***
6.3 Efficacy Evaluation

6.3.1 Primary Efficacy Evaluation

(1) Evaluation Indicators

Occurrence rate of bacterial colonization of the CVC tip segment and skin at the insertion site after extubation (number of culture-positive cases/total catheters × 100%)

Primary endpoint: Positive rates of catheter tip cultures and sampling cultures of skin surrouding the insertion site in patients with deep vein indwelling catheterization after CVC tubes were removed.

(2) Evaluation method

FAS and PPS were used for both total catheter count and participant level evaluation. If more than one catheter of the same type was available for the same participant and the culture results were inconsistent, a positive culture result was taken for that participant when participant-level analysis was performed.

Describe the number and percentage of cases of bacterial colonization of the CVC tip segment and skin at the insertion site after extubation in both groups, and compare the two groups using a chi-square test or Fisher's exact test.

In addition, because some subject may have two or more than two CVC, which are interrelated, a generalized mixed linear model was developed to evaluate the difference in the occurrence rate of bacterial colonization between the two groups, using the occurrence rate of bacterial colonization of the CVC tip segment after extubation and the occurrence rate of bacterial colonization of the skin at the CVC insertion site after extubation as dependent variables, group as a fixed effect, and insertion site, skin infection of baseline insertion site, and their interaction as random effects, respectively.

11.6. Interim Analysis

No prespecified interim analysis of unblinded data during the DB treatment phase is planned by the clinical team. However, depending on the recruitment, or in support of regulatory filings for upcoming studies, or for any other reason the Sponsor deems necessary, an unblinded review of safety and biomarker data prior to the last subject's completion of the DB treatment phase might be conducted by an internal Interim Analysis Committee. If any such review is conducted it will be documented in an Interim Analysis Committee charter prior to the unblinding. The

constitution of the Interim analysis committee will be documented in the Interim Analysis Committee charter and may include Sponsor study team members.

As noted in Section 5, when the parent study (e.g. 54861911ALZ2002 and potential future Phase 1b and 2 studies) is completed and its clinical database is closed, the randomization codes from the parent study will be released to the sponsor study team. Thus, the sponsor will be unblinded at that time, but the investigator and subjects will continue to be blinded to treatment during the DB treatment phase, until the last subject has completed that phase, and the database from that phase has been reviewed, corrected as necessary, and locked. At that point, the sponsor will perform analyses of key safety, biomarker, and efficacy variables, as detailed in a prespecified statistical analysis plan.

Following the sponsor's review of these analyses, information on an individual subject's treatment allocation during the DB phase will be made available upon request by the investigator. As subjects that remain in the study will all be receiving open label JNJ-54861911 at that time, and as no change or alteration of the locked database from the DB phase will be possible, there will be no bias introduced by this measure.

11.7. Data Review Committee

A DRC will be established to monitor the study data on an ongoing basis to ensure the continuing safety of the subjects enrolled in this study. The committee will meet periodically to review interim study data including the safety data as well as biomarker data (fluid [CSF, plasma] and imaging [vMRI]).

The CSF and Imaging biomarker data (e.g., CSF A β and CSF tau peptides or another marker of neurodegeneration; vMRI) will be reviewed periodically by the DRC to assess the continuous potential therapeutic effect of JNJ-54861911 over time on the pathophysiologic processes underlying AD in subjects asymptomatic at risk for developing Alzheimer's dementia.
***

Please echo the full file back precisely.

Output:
6.3 Efficacy Evaluation

6.3.1 Primary Efficacy Evaluation

(1) Evaluation Indicators

Occurrence rate of bacterial colonization of the CVC tip segment and skin at the insertion site after extubation (number of culture-positive cases/total catheters × 100%)

Primary endpoint: Positive rates of catheter tip cultures and sampling cultures of skin surrouding the insertion site in patients with deep vein indwelling catheterization after CVC tubes were removed.

(2) Evaluation method

FAS and PPS were used for both total catheter count and participant level evaluation. If more than one catheter of the same type was available for the same participant and the culture results were inconsistent, a positive culture result was taken for that participant when participant-level analysis was performed.

Describe the number and percentage of cases of bacterial colonization of the CVC tip segment and skin at the insertion site after extubation in both groups, and compare the two groups using a chi-square test or Fisher's exact test.

In addition, because some subject may have two or more than two CVC, which are interrelated, a generalized mixed linear model was developed to evaluate the difference in the occurrence rate of bacterial colonization between the two groups, using the occurrence rate of bacterial colonization of the CVC tip segment after extubation and the occurrence rate of bacterial colonization of the skin at the CVC insertion site after extubation as dependent variables, group as a fixed effect, and insertion site, skin infection of baseline insertion site, and their interaction as random effects, respectively.

11.6. Interim Analysis

No prespecified interim analysis of unblinded data during the DB treatment phase is planned by the clinical team. However, depending on the recruitment, or in support of regulatory filings for upcoming studies, or for any other reason the Sponsor deems necessary, an unblinded review of safety and biomarker data prior to the last subject's completion of the DB treatment phase might be conducted by an internal Interim Analysis Committee. If any such review is conducted it will be documented in an Interim Analysis Committee charter prior to the unblinding. The

constitution of the Interim analysis committee will be documented in the Interim Analysis Committee charter and may include Sponsor study team members.

As noted in Section 5, when the parent study (e.g. 54861911ALZ2002 and potential future Phase 1b and 2 studies) is completed and its clinical database is closed, the randomization codes from the parent study will be released to the sponsor study team. Thus, the sponsor will be unblinded at that time, but the investigator and subjects will continue to be blinded to treatment during the DB treatment phase, until the last subject has completed that phase, and the database from that phase has been reviewed, corrected as necessary, and locked. At that point, the sponsor will perform analyses of key safety, biomarker, and efficacy variables, as detailed in a prespecified statistical analysis plan.

Following the sponsor's review of these analyses, information on an individual subject's treatment allocation during the DB phase will be made available upon request by the investigator. As subjects that remain in the study will all be receiving open label JNJ-54861911 at that time, and as no change or alteration of the locked database from the DB phase will be possible, there will be no bias introduced by this measure.

11.7. Data Review Committee

A DRC will be established to monitor the study data on an ongoing basis to ensure the continuing safety of the subjects enrolled in this study. The committee will meet periodically to review interim study data including the safety data as well as biomarker data (fluid [CSF, plasma] and imaging [vMRI]).

The CSF and Imaging biomarker data (e.g., CSF A β and CSF tau peptides or another marker of neurodegeneration; vMRI) will be reviewed periodically by the DRC to assess the continuous potential therapeutic effect of JNJ-54861911 over time on the pathophysiologic processes underlying AD in subjects asymptomatic at risk for developing Alzheimer's dementia.